I have tried "blue coolaid" as in Dillon 650s.....a friend's and my brother's. It's just a press....things go bump just like on any other press, especially but not exclusively, during the learning curve, and when it gets dirty. The one big plus is the very good case collator.....but its an option....one which I can buy for my Pro Chucker 7 as well.....
A minus? Nothing serious as long as you buy the collator. Without it feeding cases is not real great....it becomes a short tube feeder......then again with a Lee shaker or my improved one and some long tubes it's not so bad. Actually I prefer tubes and the shaker for the minimum caliber change effort. It's a matter of what you load......if you don't have to change calibers frequently, Dillon's collator is the bees knees.....just depends what you reload and how often.
You asked about the price jump.....I actually bought the 5 plus the 5 to 7 upgrade kit cheaper than I could find the 7 alone. The 5 comes with a small Uniflow Powder Measure, and of course a 5 station die plate and 5 station sub-shell plate
The upgrade comes with the 7 station die plate, the humongous high volume Uniflow (holding a pound of powder), plus the 7 station sub-shell plate and a few parts to change the priming system.
So then I ended up with 2 powder measures...big & little, for less than buying just a PC7 by itself. How's that possible? Who knows? I will say the sub plate is more complicated than the one for the 5.....and the die and shell plates are obviously more expensive to build. So more expensive sub plate, die plate, and powder measure....that's about it.
Thankfully they now sell the 7 shell plates by themselves no longer combined with another humongous powder measure. (that was a marketing mistake brought on by the erroneous idea that separate p.m's were necessary because of the close together holes in seven station die plate????). I pointed out to them that if they sold separate powder dies that wouldn't be necessary. They did just that 2 months later.
► If you'll take the time to get very realistic about the Volumes of ammo you'll need, then that will narrow down your choices to 1 or 2 presses, thereby making your choice much, much easier.
► You mentioned price being a concern, but 2 important factors come to mind...
• If your brother lives close by, then there's absolutely no reason to consider buying duplicate presses. Buy one great press that checks all the boxes, and then share !!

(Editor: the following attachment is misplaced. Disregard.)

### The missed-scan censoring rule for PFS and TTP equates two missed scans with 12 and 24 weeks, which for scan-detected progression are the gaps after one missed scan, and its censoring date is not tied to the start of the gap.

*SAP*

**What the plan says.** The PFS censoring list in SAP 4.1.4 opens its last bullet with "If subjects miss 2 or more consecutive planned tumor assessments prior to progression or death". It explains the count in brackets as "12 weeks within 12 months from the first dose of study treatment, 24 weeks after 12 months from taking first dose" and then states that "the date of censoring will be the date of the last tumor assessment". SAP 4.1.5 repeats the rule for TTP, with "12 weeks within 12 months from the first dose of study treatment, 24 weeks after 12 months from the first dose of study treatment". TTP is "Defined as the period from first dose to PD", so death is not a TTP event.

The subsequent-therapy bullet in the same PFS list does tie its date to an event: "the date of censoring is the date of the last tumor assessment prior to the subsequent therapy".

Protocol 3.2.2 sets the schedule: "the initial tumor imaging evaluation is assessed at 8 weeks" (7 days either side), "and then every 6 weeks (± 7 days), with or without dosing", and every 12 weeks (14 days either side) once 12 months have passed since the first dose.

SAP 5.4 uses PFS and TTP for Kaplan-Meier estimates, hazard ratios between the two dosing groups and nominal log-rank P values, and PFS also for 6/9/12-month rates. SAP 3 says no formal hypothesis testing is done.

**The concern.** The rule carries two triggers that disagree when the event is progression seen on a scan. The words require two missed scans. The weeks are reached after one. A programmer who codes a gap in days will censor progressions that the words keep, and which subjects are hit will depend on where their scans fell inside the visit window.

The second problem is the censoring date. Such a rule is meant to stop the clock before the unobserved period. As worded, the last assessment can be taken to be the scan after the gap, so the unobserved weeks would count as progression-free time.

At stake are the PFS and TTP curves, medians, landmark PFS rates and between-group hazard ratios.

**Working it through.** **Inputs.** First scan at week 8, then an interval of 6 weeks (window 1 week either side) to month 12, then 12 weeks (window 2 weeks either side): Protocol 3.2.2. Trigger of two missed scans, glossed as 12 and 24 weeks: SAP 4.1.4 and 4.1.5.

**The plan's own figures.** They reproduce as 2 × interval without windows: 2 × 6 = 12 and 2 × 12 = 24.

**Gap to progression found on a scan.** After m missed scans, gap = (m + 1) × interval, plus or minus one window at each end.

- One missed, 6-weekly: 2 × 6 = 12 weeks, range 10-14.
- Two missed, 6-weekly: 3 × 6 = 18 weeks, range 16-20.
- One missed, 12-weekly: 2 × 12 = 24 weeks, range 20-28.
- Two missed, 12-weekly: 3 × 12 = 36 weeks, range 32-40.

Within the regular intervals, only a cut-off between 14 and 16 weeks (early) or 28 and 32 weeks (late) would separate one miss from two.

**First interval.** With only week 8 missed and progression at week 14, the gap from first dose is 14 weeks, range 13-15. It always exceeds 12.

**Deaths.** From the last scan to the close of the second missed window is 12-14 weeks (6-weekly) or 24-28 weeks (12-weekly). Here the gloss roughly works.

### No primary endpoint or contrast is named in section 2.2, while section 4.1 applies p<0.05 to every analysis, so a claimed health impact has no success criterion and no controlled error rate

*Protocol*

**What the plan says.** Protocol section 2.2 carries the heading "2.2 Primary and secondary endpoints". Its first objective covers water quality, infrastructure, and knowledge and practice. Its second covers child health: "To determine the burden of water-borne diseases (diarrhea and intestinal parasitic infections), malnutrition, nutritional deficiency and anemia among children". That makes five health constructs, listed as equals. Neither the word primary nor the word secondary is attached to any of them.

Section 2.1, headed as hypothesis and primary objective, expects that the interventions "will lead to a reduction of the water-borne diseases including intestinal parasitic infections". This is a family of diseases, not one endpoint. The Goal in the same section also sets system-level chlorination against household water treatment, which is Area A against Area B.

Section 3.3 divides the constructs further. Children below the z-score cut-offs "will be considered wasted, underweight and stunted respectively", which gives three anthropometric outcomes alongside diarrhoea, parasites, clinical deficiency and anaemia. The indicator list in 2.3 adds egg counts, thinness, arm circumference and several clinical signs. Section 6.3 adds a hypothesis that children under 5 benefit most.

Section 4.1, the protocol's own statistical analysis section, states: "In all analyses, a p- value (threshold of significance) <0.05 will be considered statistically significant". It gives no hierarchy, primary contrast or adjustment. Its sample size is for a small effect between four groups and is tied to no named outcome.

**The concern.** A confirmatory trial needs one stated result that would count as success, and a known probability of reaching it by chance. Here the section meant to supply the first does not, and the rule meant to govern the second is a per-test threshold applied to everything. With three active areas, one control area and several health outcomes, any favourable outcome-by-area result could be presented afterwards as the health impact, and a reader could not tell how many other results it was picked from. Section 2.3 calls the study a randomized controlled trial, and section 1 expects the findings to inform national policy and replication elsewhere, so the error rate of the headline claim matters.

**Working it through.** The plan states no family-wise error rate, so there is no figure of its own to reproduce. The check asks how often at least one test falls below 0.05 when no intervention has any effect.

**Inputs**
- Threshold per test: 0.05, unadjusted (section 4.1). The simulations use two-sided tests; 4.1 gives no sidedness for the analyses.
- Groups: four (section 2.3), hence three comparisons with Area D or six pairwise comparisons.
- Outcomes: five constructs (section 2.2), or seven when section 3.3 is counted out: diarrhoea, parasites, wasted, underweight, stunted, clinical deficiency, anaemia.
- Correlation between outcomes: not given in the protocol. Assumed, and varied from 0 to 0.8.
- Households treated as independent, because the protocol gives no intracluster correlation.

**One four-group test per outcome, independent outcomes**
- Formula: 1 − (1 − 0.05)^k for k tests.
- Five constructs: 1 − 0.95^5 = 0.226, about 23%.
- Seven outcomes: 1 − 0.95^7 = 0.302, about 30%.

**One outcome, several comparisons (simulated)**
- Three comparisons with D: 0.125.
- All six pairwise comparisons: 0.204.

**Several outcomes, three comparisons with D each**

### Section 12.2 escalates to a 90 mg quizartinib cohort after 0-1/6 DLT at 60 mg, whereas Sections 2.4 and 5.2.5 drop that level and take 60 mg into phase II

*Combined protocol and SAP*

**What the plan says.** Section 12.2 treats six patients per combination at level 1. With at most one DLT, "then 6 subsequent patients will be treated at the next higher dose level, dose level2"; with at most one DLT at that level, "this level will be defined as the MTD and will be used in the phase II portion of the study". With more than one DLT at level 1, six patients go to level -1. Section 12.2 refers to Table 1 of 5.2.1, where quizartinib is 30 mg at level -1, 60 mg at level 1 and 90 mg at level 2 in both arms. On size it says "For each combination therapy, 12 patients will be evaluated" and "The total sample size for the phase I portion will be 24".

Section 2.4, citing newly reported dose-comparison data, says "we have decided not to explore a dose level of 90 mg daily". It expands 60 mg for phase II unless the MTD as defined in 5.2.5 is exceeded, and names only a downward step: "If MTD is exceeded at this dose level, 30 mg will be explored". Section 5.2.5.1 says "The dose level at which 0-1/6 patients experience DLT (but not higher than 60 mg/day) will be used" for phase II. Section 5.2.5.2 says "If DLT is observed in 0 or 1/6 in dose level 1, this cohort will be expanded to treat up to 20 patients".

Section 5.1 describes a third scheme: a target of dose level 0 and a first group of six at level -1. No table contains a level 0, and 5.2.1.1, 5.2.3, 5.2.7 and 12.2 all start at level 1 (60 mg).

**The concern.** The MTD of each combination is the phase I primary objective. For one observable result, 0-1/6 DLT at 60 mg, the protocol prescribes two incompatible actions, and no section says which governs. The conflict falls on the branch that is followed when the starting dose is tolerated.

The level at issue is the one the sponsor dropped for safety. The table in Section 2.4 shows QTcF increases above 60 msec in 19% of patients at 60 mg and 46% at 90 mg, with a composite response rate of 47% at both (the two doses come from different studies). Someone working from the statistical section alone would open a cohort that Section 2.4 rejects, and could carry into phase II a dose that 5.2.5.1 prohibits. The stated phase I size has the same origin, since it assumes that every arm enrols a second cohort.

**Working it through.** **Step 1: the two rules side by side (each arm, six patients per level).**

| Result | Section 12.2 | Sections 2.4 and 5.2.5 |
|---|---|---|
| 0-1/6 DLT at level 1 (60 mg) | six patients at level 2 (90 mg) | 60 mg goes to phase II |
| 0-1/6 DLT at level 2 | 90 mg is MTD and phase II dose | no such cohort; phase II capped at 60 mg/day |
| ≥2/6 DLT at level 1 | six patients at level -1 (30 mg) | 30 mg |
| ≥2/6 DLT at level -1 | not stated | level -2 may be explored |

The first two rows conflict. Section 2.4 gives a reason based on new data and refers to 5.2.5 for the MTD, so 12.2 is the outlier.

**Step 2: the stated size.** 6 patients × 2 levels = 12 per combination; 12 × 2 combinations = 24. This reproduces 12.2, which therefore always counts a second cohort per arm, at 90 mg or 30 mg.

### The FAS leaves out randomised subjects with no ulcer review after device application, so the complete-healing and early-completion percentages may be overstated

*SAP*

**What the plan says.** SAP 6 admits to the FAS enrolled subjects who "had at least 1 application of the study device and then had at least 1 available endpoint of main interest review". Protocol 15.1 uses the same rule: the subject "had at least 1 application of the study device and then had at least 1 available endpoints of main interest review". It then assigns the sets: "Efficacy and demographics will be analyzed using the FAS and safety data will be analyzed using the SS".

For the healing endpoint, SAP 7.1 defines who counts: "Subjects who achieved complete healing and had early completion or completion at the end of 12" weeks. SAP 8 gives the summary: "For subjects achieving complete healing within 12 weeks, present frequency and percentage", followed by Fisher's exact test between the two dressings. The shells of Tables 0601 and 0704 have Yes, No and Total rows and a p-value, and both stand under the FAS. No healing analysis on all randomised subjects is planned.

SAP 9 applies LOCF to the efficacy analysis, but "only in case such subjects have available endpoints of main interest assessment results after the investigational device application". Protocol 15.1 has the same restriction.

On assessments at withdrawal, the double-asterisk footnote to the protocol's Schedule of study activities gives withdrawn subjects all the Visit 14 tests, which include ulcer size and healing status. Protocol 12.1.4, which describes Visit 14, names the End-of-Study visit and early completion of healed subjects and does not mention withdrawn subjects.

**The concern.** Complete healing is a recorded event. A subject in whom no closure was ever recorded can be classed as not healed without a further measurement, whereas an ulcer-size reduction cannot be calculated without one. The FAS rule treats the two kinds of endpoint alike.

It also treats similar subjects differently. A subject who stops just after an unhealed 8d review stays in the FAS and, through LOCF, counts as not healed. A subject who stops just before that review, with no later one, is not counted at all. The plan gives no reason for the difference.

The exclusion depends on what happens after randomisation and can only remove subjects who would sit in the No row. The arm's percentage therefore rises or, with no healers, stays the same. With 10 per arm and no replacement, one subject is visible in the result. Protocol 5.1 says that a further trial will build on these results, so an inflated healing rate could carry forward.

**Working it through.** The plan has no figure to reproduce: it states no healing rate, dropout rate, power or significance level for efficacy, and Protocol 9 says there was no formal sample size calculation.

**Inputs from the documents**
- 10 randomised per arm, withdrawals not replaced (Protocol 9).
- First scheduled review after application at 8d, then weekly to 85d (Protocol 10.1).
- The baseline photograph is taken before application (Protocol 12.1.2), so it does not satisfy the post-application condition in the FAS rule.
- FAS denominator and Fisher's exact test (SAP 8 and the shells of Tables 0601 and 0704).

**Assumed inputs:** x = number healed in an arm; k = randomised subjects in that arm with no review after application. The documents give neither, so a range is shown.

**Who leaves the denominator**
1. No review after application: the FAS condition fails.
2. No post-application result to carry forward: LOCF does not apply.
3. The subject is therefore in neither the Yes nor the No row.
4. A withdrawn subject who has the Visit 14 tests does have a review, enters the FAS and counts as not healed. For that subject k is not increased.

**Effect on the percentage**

• Allowing cost to enter the consideration is foolish because reloading has a very definite and FAST pay back. Face it, we'd all be driving Mercedes and Lexus cars if we got paid back by the mileage we drove, but that's exactly what happens in reloading. The more ammo you shoot, then the more money you save. So you need to look for a system that loads in 60-90 minutes, all the ammo you want to shoot in a week. That is to say, all the ammo you can load on a weeknight, to shoot on the weekend.
You never want to miss a beautiful Saturday because you're stuck in the basement pulling a lever on a press that saved you $100 and almost meets your needs. That $100 spread over the 200 weekends is insignificant.
Hope this helps.
But how many of us happily drove Hondas and Toyotas for decades before moving up? Not necessarily in style but reliably day after day.
And for those who haven't used the new Auto Breech Lock Pro and commenting, like Hyundais/Kias, it's a huge step up compared to Lee's other presses in terms of construction and function.
What used to be is sometimes no longer the same.
I'm still not sure why most of the posts in this thread are about Dillon. The OP didn't even want to spend $400. Why are we talking about Dillon.
To meet the price point and round count the OP wants, the choice seems to be pretty clear to me. The LCT or the ABLP are the winning choices. 200-400 RPH, and most parts are interchangeable between the two.
I was looking at the ABLP rather seriously and this is pretty much the whole reason I went with the LNL. I didn't see any advantage in a progressive press that wasn't at least going to feed the primers. I, too, had very little trouble with the safety prime system other than a rare primer landing on the floor. However, the whole reason I was buying a progressive press was to automate as much of the process as possible, feeding every primer was definitely out for me.
I got my 550 from someone who got it through a large estate purchase.
I got a good deal on the Dillon and he made good money selling the stuff he didn't need.
For the OP, I agree with Thomas. For 2,500 rounds a year, I don't know that I would mess with a progressive. I have a Lee turret press that I really like and it easily does that quantity of rounds with no trouble.
If I were going with a progressive press, I would hold out for a good one. Doesn't have to be a Dillon. RCBS and Hornady make fine ones too. Just my opinion. I'm no Lee hater, I own more of their equipment than any other brand, just not progressive stuff.
I watched several YouTube videos with an LCT & Case Kicker before buying one. You can watch them do 4-5 per minute loading handgun brass.
A few tips:
1- With Pistol you can adjust the length of the lever for a shorter stroke.
2- Your left hand is in constant motion as well as your right hand. Reach for brass & bullets without stopping to look.
3- Good Lighting so you do not have to stop to look.
Every other progressive press but Lee requires the primer feed be filled by poking 100 primers one at a time into a tube. The safety prime can be filled and installed and you can load a dozen rounds before others can load their first round.